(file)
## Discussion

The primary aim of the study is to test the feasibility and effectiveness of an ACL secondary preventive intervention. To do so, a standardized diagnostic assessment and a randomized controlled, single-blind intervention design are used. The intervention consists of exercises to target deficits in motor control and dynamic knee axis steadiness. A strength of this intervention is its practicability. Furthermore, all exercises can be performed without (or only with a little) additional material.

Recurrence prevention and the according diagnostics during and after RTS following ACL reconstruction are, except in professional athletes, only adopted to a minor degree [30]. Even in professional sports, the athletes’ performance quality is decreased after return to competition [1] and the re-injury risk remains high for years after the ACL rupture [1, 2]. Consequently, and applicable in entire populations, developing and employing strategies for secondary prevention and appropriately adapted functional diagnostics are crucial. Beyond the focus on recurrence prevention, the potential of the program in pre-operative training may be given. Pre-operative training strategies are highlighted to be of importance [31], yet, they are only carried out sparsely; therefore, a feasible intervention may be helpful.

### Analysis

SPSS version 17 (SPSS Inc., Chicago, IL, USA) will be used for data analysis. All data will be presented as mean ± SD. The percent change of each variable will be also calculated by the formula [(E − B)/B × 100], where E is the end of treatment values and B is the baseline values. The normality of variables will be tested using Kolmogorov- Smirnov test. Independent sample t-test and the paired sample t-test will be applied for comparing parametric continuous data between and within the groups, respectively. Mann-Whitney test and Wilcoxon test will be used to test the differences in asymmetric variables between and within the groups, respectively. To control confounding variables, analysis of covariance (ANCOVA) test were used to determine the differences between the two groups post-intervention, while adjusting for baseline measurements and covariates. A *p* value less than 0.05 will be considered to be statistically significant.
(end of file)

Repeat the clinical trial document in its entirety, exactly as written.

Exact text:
## Discussion

The primary aim of the study is to test the feasibility and effectiveness of an ACL secondary preventive intervention. To do so, a standardized diagnostic assessment and a randomized controlled, single-blind intervention design are used. The intervention consists of exercises to target deficits in motor control and dynamic knee axis steadiness. A strength of this intervention is its practicability. Furthermore, all exercises can be performed without (or only with a little) additional material.

Recurrence prevention and the according diagnostics during and after RTS following ACL reconstruction are, except in professional athletes, only adopted to a minor degree [30]. Even in professional sports, the athletes’ performance quality is decreased after return to competition [1] and the re-injury risk remains high for years after the ACL rupture [1, 2]. Consequently, and applicable in entire populations, developing and employing strategies for secondary prevention and appropriately adapted functional diagnostics are crucial. Beyond the focus on recurrence prevention, the potential of the program in pre-operative training may be given. Pre-operative training strategies are highlighted to be of importance [31], yet, they are only carried out sparsely; therefore, a feasible intervention may be helpful.

### Analysis

SPSS version 17 (SPSS Inc., Chicago, IL, USA) will be used for data analysis. All data will be presented as mean ± SD. The percent change of each variable will be also calculated by the formula [(E − B)/B × 100], where E is the end of treatment values and B is the baseline values. The normality of variables will be tested using Kolmogorov- Smirnov test. Independent sample t-test and the paired sample t-test will be applied for comparing parametric continuous data between and within the groups, respectively. Mann-Whitney test and Wilcoxon test will be used to test the differences in asymmetric variables between and within the groups, respectively. To control confounding variables, analysis of covariance (ANCOVA) test were used to determine the differences between the two groups post-intervention, while adjusting for baseline measurements and covariates. A *p* value less than 0.05 will be considered to be statistically significant.